Telnet is a protocol for connecting from one computer to another using a text-based command line interface. Telnet connections can be made over a local network or over the Internet.

Making a Telnet connection requires a client application on the local computer (where commands are typed) and a Telnet server running on the remote computer (where the commands are carried out). Once connected, the command line on the client will be treated as if it were on the server, accepting input and displaying output.

A telnet client connected to a telnet server
A telnet client connected to a telnet server

The Telnet protocol was first developed in 1969 to enable computer users at universities and research institutions to use their room-sized mainframe computers from smaller, more conveniently-located computer terminals. Since it was designed for use on a local network, before the Internet even existed, it does not encrypt its traffic. Information, including user names and passwords, is sent as plain text and can be easily read if intercepted by a third party, so Telnet is no longer widely used. Other protocols, like SSH, are now used instead.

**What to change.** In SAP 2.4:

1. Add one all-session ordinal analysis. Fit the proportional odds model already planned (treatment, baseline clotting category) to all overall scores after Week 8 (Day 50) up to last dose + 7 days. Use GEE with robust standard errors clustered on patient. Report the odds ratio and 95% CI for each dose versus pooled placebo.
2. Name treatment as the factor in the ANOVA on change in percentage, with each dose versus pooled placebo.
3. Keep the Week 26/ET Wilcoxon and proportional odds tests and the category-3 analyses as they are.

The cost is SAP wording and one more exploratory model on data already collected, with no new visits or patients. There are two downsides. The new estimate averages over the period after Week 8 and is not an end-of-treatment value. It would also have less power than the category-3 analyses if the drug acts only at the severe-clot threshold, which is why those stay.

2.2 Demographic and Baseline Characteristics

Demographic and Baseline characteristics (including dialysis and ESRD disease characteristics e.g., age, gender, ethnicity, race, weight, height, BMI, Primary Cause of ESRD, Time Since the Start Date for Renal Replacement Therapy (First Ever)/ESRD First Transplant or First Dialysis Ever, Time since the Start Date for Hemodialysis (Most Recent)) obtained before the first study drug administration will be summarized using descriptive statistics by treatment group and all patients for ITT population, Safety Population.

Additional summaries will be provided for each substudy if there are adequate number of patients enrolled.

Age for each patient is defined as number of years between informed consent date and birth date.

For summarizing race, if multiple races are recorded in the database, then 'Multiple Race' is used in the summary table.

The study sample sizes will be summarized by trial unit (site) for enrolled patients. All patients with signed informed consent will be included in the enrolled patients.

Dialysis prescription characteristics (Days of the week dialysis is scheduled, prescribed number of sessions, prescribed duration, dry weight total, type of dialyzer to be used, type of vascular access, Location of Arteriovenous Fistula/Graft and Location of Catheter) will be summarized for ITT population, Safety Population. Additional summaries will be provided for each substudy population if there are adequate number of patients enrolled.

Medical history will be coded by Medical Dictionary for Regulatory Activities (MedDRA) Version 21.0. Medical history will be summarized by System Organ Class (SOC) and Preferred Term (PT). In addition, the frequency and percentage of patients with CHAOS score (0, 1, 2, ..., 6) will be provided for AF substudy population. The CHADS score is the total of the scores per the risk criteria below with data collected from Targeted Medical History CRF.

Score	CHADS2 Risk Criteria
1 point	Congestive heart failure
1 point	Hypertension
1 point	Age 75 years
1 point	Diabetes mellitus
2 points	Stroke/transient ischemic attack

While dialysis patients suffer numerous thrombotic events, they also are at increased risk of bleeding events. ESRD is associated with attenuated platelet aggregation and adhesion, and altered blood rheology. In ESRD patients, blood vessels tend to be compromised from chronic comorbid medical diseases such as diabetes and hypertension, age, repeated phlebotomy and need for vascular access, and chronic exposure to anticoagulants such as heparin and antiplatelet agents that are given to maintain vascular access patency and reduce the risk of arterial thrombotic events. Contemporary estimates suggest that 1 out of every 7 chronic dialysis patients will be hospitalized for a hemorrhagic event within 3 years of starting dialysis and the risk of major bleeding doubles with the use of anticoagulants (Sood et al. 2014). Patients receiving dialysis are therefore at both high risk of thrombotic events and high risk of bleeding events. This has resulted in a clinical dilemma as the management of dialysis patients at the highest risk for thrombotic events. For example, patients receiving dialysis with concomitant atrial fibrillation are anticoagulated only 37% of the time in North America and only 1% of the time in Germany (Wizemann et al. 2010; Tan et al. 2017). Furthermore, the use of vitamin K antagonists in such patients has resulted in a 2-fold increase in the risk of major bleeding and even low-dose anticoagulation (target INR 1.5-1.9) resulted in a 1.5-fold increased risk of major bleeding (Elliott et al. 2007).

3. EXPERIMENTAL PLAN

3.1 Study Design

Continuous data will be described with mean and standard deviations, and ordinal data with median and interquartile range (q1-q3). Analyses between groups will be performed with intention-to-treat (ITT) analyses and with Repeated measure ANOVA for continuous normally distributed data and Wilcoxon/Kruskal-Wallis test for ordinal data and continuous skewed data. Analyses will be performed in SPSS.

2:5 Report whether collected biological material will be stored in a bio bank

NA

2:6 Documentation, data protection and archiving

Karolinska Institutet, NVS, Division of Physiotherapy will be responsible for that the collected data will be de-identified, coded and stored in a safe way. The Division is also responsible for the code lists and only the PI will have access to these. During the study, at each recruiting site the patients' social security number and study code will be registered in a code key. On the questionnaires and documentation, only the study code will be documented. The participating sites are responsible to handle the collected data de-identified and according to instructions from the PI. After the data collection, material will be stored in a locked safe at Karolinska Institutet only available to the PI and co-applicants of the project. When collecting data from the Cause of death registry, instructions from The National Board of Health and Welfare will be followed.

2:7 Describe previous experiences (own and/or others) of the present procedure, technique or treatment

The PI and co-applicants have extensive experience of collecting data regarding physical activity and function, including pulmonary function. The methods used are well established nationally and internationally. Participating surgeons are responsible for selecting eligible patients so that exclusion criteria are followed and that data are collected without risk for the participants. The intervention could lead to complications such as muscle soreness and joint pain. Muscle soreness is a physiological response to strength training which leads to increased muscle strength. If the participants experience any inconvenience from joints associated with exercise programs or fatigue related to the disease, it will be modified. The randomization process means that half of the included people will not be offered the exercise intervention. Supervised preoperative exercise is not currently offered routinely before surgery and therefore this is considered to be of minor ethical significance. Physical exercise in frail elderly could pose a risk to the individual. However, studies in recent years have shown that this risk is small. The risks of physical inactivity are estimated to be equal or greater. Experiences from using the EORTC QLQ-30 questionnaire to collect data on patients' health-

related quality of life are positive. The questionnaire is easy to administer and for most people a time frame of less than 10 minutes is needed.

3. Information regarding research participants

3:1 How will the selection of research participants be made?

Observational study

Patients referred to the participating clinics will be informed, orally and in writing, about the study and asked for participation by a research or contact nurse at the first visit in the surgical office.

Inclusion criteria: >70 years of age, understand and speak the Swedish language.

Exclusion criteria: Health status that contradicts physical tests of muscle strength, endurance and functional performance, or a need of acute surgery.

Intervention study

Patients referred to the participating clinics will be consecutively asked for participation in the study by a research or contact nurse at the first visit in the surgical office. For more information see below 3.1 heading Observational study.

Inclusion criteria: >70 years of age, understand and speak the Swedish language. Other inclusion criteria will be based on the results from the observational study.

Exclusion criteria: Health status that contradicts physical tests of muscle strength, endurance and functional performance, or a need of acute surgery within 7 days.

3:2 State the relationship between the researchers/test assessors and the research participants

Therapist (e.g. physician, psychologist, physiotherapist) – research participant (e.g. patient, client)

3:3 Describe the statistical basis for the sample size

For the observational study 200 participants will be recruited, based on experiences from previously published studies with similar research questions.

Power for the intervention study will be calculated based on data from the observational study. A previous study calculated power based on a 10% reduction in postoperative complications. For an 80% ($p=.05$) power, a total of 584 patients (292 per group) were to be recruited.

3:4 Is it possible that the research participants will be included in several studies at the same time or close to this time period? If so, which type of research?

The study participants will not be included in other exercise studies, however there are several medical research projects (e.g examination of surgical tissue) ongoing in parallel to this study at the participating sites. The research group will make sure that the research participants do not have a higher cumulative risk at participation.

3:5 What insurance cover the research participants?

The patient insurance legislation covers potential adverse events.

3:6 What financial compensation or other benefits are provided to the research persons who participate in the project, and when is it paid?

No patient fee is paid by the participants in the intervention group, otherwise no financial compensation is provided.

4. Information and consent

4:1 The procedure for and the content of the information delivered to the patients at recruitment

Updated September 22, 2022 by Brian P.
Reviewed by Per C.

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